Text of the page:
One can imagine the human cost and trauma of being the survivor of such harassment, let alone one of the employees on site during the shooting. But disinformation and misinformation also have an economic cost. A report by the cybersecurity firm CHEQ and the University of Baltimore found that dis- and misinformation in the form of fake news costs $78 billion in economic losses annually, half of which are losses in stock market value.

There is also the fact that dis- and misinformation undermines our ability to determine what is fact and what is fiction. The more dis-/misinformation gets disseminated by our friends and peers, the harder it becomes to detach ourselves from that connection and examine the validity of, say, the article the family member shares. Economist Daniel Kahneman put it as such: “A reliable way to make people believe in falsehoods is frequent repetition, because familiarity is not easily distinguished from truth. Authoritarian institutions and marketers have always known this fact.” It seems, though, that people who share misinformation, intentionally or not, are doing that dirty work for the institutions.

Real solutions, or tinkering at the margins?

There have been efforts by social media companies to combat the spread of disinformation and misinformation, particularly during the 2020 U.S. election cycle and the COVID-19 pandemic. Twitter, for example, has taken steps to label tweets which contain misleading or false information about coronavirus as such, and provide correct information from public health authorities under tweets which mention the virus. Sound familiar? It should, as one of the people whose tweets were slapped with such warnings include the 45th President of the United States, Donald Trump. Many of his tweets, not just on COVID-19 but also with regard to unfounded allegations of voter fraud in the 2020 presidential election, have been labelled as misleading.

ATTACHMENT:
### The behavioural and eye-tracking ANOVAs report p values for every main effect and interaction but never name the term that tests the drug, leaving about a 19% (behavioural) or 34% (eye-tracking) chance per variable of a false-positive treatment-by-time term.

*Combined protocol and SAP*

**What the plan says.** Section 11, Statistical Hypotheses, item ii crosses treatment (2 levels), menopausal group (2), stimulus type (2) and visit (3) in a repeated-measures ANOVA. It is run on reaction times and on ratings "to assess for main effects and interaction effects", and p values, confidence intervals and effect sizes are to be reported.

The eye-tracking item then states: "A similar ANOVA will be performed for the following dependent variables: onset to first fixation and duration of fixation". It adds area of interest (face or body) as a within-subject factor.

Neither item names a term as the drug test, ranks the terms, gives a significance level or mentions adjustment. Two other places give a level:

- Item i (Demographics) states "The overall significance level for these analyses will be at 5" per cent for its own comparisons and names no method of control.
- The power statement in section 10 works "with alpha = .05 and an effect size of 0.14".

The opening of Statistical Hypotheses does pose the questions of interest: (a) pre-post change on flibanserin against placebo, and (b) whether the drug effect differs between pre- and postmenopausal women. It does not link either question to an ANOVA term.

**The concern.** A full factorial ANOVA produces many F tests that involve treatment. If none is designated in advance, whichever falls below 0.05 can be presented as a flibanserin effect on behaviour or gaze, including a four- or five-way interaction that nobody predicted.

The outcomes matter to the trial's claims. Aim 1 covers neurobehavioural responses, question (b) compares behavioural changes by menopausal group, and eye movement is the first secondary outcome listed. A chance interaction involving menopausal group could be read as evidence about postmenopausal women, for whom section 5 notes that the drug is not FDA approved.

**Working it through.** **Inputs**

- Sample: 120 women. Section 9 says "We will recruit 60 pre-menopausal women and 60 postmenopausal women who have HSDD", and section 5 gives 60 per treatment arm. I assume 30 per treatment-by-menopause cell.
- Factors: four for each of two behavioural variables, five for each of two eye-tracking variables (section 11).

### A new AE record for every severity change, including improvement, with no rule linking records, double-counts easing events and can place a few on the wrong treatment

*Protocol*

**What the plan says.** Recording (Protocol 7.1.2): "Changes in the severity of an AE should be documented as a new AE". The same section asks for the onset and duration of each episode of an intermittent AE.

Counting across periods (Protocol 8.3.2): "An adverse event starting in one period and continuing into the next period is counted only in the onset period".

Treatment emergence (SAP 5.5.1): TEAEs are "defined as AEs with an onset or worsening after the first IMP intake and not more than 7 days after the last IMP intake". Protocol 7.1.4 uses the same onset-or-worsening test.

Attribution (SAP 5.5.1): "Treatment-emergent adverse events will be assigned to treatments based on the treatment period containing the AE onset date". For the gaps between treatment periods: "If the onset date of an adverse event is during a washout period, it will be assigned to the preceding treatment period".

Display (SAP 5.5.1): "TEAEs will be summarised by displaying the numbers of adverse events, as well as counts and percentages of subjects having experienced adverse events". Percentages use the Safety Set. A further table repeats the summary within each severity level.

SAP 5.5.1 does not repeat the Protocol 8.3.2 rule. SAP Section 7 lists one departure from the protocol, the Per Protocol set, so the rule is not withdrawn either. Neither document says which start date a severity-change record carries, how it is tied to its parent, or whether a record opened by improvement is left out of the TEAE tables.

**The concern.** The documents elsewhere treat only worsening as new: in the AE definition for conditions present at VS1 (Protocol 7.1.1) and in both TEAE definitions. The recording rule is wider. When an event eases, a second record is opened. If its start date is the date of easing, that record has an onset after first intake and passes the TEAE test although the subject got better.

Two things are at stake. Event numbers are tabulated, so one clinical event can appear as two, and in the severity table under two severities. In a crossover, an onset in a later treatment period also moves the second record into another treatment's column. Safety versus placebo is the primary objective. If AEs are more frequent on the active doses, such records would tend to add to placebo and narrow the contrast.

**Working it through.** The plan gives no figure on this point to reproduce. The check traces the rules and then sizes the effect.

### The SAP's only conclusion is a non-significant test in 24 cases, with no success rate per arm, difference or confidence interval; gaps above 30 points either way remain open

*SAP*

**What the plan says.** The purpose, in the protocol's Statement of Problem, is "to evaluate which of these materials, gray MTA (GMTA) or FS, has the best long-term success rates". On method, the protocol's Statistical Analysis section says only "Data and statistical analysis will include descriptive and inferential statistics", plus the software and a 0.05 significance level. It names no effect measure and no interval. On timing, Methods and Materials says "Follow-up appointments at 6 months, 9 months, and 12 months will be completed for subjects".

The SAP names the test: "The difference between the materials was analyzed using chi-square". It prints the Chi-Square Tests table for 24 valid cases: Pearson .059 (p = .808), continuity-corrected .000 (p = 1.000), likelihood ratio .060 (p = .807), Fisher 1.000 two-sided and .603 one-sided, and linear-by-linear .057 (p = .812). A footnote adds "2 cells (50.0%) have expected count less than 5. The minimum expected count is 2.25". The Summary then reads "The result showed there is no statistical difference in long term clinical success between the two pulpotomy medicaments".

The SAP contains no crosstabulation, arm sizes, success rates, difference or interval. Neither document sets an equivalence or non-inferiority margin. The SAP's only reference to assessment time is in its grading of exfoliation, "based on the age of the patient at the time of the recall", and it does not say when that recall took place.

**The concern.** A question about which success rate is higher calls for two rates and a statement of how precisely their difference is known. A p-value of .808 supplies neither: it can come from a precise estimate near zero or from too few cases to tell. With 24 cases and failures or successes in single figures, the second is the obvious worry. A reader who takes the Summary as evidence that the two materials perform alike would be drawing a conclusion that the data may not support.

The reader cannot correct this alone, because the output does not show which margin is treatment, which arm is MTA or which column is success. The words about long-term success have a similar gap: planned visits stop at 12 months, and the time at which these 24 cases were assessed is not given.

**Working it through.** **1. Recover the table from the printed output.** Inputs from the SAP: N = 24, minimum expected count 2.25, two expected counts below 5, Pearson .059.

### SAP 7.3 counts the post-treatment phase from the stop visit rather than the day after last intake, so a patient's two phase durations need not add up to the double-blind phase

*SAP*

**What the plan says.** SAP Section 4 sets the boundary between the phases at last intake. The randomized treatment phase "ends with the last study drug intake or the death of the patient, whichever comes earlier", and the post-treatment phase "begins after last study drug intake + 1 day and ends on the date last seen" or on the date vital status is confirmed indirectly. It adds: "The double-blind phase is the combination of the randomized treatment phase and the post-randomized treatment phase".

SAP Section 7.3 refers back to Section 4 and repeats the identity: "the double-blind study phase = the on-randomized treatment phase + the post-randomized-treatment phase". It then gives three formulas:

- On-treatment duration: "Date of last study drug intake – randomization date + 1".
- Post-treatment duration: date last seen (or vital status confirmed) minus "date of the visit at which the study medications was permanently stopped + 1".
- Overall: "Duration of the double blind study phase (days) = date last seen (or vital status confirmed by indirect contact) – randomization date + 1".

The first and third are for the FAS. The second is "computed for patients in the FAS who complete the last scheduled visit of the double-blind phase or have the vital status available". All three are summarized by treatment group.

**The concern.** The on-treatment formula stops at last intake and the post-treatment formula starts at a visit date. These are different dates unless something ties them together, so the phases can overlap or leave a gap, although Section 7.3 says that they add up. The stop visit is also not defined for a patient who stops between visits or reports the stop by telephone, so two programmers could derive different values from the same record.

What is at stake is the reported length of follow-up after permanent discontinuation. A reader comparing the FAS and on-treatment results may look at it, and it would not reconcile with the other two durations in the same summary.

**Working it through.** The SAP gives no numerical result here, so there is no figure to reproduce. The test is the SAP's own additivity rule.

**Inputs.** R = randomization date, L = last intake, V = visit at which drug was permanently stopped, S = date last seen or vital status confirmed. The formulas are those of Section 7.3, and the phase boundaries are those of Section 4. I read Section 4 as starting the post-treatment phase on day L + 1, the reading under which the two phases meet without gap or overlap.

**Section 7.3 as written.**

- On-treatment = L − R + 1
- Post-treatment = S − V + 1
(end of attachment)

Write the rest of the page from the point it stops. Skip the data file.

A quote retweet from President Trump’s Twitter account marked with a label stating that it contains disinformation about the presidential election. Source: Twitter
While these solutions may sound good on paper, it does not address a critical way that disinformation and fake news spreads: via bot networks, or a large number of automated accounts which spread disinformation in a coordinated fashion. Researchers at Indiana University have found that twenty to thirty percent of disinformation content on Twitter about COVID-19 were spread by these bot networks. Couple that with the phenomenon of buying followers on social media, and you have a problem that isn’t going to go away just by labelling a tweet.

How humanID fights back against disinformation

This is where humanID comes in. humanID is a non-profit, open source online identity project where the fight against disinformation and bot networks is baked in. It does so in several ways: by allowing only one account per device and integrating a country-code level filter, the humanID login protects against bad actors and bot networks simultaneously. It also has the added benefit of protecting against data breaches by anonymizing user data both when it receives a login and when it’s transferred to the app using the login. It stores no user data on its end. humanID is committed to the fight against dis- and misinformation. Check out how to integrate it into your platform today!